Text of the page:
Pablo Picasso might be best known in the Western world as that artist who painted shit that could obviously be done by children.
Yet in his time, he was an absolute revolutionary, painting in manner radically different from that of his dainty-impressionist contemporaries and even inventing a new style of art, predating the Lego movie by what mathematicians call “a shitload of years.” He also painted one of the most confusing and violent depictions of war ever put to canvas: Guernica. After intentionally staying out of politics throughout his career, once the Nazis were within range of the Louvre (and Francisco Goya paintings in particular) Picasso’s rage-boner culminated in Geurnica, which was not only a stand against the war in Europe, but against the Franco regime in the Spanish Civil War.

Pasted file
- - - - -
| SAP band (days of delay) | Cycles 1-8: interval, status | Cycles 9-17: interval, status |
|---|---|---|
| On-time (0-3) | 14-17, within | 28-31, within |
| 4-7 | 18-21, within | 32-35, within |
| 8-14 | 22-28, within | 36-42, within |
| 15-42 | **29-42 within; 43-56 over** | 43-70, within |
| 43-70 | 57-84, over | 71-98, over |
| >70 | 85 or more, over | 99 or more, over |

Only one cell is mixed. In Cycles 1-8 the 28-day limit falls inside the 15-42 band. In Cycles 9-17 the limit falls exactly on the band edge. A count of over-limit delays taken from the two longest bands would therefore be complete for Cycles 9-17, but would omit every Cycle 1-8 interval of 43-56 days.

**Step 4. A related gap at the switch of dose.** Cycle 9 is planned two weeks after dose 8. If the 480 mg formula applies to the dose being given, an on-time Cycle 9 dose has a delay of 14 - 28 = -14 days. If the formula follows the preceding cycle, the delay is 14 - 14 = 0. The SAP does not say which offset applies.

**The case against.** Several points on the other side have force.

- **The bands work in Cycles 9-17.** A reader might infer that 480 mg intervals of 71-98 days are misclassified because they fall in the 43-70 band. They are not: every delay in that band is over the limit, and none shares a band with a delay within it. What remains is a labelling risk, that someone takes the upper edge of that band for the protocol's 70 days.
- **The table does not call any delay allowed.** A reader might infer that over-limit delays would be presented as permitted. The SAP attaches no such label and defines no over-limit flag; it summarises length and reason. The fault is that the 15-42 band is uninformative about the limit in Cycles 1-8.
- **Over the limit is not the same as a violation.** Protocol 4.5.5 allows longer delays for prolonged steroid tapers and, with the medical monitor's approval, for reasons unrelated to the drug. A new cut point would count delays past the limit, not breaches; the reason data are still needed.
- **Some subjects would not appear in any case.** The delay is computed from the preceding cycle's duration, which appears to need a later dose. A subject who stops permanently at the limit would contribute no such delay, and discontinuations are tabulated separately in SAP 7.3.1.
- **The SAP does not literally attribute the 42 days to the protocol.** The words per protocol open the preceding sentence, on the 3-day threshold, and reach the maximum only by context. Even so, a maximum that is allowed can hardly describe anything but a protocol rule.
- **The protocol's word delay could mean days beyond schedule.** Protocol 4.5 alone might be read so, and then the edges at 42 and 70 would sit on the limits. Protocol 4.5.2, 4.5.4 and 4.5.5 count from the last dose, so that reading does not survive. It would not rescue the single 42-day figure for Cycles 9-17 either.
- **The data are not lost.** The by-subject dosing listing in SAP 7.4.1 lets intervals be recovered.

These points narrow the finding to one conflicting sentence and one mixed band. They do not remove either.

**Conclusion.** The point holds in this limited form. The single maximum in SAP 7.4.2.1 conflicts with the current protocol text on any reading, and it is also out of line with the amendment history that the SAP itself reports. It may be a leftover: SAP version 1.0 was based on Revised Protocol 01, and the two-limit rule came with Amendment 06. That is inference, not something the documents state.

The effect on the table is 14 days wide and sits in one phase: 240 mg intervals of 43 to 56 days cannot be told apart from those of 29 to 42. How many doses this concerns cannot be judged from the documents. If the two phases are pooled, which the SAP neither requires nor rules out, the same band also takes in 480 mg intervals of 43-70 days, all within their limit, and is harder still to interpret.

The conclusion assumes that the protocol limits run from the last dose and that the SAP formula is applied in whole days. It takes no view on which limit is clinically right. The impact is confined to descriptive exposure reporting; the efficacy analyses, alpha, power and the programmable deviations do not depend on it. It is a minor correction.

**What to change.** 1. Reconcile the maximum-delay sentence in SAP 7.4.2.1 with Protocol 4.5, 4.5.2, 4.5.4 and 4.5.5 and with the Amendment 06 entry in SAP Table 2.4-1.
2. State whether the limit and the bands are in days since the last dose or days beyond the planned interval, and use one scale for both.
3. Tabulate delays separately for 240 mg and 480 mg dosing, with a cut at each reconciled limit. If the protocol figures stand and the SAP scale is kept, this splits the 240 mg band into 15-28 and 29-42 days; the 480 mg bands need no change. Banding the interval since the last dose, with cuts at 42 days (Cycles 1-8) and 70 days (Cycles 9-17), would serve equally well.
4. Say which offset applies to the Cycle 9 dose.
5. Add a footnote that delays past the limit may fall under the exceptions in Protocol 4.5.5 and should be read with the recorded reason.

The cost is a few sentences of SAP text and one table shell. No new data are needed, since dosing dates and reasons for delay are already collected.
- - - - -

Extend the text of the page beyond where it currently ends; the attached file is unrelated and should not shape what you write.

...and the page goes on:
The Fuck You
After a lukewarm reception at the Spanish Pavilion at the Paris International Exposition, Picasso was in his studio, doing whatever it is that mad geniuses do while they’re not busy making history, when a couple of future Burn! victims/SS monsters entered his apartment, where postcards were scattered all over the place depicting Geurnica, Picasso’s representation of the Axis Bombing of the small Basque town during the Spanish Civil War. When one of the officers (read: Fucking Nazi) held up the card and asked: Did you do this?
Picasso replied like some time-traveling John McClain: No, you did.
Speaking of Nazis…